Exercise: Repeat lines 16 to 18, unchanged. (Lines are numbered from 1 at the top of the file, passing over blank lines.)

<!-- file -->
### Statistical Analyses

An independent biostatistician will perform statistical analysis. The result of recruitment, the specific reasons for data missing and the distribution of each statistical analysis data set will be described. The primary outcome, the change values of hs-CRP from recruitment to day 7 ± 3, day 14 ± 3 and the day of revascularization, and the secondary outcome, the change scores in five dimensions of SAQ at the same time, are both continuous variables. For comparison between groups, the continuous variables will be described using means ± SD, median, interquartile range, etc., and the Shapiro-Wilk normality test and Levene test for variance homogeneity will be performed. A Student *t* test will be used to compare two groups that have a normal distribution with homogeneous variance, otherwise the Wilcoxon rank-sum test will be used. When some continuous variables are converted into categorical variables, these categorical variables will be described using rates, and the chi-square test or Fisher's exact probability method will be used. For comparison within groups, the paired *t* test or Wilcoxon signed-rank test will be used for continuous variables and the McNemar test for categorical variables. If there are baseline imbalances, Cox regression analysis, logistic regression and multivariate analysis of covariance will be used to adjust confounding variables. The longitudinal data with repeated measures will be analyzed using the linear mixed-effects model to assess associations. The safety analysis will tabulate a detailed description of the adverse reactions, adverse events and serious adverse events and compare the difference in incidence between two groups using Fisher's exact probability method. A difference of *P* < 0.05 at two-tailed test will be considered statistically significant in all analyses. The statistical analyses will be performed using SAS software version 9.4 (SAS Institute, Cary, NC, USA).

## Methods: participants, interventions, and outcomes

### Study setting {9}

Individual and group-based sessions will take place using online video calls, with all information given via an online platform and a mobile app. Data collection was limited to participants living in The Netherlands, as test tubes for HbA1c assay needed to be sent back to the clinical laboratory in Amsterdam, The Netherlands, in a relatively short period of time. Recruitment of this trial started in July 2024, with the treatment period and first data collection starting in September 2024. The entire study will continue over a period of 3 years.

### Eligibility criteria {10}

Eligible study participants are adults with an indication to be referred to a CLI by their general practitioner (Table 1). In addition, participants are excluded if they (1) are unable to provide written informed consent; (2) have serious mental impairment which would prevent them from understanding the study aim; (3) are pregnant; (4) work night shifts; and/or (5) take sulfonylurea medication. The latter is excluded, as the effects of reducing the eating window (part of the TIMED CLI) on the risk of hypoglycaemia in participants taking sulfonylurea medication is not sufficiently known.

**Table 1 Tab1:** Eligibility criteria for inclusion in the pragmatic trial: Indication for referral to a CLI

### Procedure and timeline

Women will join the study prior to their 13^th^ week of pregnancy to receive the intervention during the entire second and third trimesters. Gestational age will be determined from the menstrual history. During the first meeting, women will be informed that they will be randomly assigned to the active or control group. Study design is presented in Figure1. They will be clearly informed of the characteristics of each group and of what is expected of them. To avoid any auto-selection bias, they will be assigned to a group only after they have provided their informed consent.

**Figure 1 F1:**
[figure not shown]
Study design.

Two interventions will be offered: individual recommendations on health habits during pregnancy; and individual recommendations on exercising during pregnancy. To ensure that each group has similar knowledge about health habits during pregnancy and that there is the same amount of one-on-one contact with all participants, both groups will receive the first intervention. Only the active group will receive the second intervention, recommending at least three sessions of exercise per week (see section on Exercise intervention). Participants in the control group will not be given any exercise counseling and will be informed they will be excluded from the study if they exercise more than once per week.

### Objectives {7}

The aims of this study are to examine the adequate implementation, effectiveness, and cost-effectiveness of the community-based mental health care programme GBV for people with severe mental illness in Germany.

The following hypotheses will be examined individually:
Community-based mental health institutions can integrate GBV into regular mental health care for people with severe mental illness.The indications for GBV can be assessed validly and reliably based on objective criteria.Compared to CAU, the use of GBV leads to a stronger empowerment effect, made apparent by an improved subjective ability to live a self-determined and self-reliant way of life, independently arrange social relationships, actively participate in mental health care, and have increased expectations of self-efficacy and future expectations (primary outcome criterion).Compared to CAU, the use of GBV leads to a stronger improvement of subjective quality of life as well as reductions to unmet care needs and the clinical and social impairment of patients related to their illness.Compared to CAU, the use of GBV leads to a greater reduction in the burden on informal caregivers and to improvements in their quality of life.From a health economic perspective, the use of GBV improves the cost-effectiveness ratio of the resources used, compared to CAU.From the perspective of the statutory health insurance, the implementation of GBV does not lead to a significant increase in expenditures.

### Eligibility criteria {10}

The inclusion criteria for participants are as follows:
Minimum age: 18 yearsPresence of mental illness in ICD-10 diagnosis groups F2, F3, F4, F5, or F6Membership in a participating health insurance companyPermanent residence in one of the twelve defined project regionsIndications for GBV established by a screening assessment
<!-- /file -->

The aims of this study are to examine the adequate implementation, effectiveness, and cost-effectiveness of the community-based mental health care programme GBV for people with severe mental illness in Germany.

The following hypotheses will be examined individually:
Community-based mental health institutions can integrate GBV into regular mental health care for people with severe mental illness.The indications for GBV can be assessed validly and reliably based on objective criteria.Compared to CAU, the use of GBV leads to a stronger empowerment effect, made apparent by an improved subjective ability to live a self-determined and self-reliant way of life, independently arrange social relationships, actively participate in mental health care, and have increased expectations of self-efficacy and future expectations (primary outcome criterion).Compared to CAU, the use of GBV leads to a stronger improvement of subjective quality of life as well as reductions to unmet care needs and the clinical and social impairment of patients related to their illness.Compared to CAU, the use of GBV leads to a greater reduction in the burden on informal caregivers and to improvements in their quality of life.From a health economic perspective, the use of GBV improves the cost-effectiveness ratio of the resources used, compared to CAU.From the perspective of the statutory health insurance, the implementation of GBV does not lead to a significant increase in expenditures.